I have reached a reckoning moment in my life. It’s incredibly difficult to talk about, so I’ve written 6,392 words on the subject for a high-profile print publication instead.
Silenced. Most of us can’t imagine what that feels like, but now I know. It’s a cruel irony, since I’ve spent my entire career speaking words out loud for an adoring audience. Imagine my pain, if you can: Every utterance was once cherished, yet now I find myself without a voice. The other night, I was walking alone along the Seine — a quick trip to Paris try to catch my bearings after all I’ve been through — and I thought, “Voiceless, that’s what I am. Why, this is how the women of Sabine must’ve felt as they were carried away and brutally raped by the Romans.” The Sabine women’s suffering might’ve come at least a tiny bit close to matching mine.
Because even though I was once admired (and often desired) by respected statesmen and tight-bodied celebrities and delectable young morsels alike, I have always, inwardly, seen myself as something of a hideous beast. This might be true because my favorite fantasies involve tying women up and punching them in the face, or it might be because my mom didn’t show me as much affection as she did my brother Richard, that fake little twat. Either way, my self-image was always warped. The awards and trophies and accolades would roll in — or my assistant (you should see her ass, round as a peach!) would haul them into my office for me — but I couldn’t feel a thing. Which is probably why I kept squeezing that peach over and over before I realized it was actually an ass, one that was attached to my assistant.
That’s also why I couldn’t hear her when she said “no” and “Please stop doing that” and “I quit.” In fact, my other assistant was the one who eventually told me my first assistant had quit, but she was only explaining why it might take longer to get the Brazil Monte Alto single origin cold brew I prefer each morning at 8 a.m. on the dot, from Propeller Coffee across town. When I finally got my coffee (What are these, Nicaraguan beans?! Who do I have to hate-fuck around here to get my order right?!!), I felt so mistreated and abandoned that it reminded me of how I used to feel when my mom cheered for stupid fake Richard’s soccer matches. That twat couldn’t even kick straight! That’s probably why I called my lawyer and told him to call his fixer and make sure my first assistant never opens that fat mouth of hers (which I never heard or saw when I was squeezing her sweet Georgia stone fruit) or she’ll never haul big boxes of trophies around in this town again.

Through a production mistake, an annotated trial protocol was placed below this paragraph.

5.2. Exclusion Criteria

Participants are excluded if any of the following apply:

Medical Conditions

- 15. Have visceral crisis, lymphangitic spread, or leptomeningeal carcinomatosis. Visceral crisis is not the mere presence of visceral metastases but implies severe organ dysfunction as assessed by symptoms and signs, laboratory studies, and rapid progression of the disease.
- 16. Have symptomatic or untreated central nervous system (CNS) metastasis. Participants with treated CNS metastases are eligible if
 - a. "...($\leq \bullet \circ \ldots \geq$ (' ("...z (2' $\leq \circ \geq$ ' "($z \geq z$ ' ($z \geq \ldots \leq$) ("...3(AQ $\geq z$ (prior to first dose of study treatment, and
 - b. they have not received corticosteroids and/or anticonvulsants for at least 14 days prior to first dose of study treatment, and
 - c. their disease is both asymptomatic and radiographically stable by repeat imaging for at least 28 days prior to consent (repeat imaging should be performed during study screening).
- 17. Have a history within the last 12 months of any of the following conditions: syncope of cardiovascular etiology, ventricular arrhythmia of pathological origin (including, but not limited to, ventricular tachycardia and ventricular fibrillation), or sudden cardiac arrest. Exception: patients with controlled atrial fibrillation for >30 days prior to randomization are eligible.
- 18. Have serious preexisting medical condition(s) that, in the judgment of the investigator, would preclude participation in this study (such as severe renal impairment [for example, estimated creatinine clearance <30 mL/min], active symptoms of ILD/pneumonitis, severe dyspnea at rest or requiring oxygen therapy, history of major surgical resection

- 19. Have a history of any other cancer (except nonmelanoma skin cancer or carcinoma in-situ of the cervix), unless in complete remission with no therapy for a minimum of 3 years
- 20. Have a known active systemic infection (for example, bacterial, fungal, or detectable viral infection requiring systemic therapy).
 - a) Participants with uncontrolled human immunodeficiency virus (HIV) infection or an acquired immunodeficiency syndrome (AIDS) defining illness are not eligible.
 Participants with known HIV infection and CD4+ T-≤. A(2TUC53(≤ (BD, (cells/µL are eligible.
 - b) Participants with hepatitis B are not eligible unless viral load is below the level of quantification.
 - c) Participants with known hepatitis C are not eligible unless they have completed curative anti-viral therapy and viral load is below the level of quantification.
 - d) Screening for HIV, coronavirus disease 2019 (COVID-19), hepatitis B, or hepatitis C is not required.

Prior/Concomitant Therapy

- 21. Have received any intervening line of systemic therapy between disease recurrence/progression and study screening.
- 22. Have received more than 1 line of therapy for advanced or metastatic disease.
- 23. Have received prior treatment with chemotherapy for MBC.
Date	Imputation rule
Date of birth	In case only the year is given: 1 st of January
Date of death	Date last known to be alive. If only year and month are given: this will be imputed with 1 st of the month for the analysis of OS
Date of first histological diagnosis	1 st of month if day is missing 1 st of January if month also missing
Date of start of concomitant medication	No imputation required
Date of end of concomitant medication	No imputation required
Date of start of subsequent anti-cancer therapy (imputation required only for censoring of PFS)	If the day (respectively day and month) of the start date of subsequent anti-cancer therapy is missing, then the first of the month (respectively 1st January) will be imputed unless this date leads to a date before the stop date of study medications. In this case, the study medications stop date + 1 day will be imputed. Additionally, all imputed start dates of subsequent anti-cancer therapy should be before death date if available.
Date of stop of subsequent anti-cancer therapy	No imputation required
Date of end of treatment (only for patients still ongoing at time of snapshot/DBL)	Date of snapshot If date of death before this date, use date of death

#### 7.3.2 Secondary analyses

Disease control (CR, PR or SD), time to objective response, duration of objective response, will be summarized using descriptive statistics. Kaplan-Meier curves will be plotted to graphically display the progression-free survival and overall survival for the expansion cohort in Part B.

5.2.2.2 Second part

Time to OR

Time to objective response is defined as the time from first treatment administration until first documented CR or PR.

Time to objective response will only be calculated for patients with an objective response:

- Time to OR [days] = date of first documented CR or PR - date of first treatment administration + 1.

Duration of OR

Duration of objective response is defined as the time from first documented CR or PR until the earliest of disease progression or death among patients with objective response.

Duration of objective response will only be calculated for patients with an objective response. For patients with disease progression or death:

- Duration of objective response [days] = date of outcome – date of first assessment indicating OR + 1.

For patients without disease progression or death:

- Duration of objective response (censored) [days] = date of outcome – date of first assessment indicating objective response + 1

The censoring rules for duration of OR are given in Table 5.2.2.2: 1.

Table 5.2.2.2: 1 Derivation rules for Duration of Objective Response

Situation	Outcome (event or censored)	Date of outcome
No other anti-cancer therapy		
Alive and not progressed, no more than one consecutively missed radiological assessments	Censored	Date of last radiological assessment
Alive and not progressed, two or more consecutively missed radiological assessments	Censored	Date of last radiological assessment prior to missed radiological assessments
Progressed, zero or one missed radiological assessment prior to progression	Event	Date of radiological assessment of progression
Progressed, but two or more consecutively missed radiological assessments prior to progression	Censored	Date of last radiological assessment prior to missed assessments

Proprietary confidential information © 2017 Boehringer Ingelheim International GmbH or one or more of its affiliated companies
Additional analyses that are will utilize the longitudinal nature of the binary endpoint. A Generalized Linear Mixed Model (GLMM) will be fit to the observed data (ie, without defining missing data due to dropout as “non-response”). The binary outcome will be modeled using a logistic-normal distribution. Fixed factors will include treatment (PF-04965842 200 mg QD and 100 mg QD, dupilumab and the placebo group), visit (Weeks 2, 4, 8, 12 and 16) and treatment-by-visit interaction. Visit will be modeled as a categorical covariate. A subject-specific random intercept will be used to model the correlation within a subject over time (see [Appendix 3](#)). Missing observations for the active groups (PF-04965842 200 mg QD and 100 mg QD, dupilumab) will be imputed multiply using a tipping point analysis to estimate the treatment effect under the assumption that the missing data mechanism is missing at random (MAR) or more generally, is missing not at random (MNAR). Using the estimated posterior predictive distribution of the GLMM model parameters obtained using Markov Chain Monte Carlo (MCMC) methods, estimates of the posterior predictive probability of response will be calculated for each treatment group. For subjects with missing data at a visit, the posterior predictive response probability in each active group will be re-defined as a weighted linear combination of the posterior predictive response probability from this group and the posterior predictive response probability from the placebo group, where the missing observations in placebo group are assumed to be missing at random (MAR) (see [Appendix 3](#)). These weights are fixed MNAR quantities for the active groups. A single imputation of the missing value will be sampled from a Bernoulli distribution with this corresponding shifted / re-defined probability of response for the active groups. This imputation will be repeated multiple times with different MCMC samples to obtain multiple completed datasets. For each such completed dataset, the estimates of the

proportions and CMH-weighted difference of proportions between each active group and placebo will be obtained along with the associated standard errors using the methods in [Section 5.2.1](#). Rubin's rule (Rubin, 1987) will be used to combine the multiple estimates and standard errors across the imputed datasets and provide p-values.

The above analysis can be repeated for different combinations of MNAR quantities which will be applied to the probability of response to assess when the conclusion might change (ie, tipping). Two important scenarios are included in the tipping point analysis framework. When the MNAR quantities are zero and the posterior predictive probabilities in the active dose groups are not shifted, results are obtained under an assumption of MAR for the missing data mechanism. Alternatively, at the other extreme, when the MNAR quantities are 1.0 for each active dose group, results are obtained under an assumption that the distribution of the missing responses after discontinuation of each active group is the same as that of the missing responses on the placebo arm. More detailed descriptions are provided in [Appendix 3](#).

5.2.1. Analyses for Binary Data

But even after my assistant, whose name I can’t recall at the moment, dragged my respected name through the mud for no reason beyond petty vengeance, I still felt invincible. Invincible, the default feeling a man should always feel, when he is embraced and celebrated for decades. Alas, soon I was dropped by my literary agent whose name I can’t recall but who signed all of the biggest names and had an extremely posh office with a posh receptionist to match whose name I can’t recall but she was hotter than, seriously, most Victoria’s Secret models. I still remember sitting in my agent’s posh office, gazing through the glass and imagining nailing his ludicrously hot receptionist on top of her desk, and hearing my agent say that he could no longer represent me. I was just getting to the good part of my fantasy when a security guard entered his office and stood over me and asked me to leave. So this is how the witches of Salem must’ve felt when they were burned at the stake, I thought.
But a quick bonfire could never match the extended agony of my humiliation, which had only just begun. Not only did my job prospects narrow to a few mediocre offers that would’ve made me laugh until Brazil Monte Alto single origin cold brew sprayed out of my nose in the good old days, but I was shunned by all of the busy and important people who once hung on my every word. The brightest lights of the literary world, the hippest celebrities, the sexiest pop stars, the ones who once scrambled to be in my company, now refused my phone calls. The other morning I was making myself a cappuccino (I can’t even drink the meticulously cultivated single origin cold brew that is my birthright now because I’m struggling financially), and I thought, “My god. This isolation, this despair …. This is how those Armenian women must’ve felt in 1850 when the Turks invaded with genocidal rape on their filthy, invincible minds.”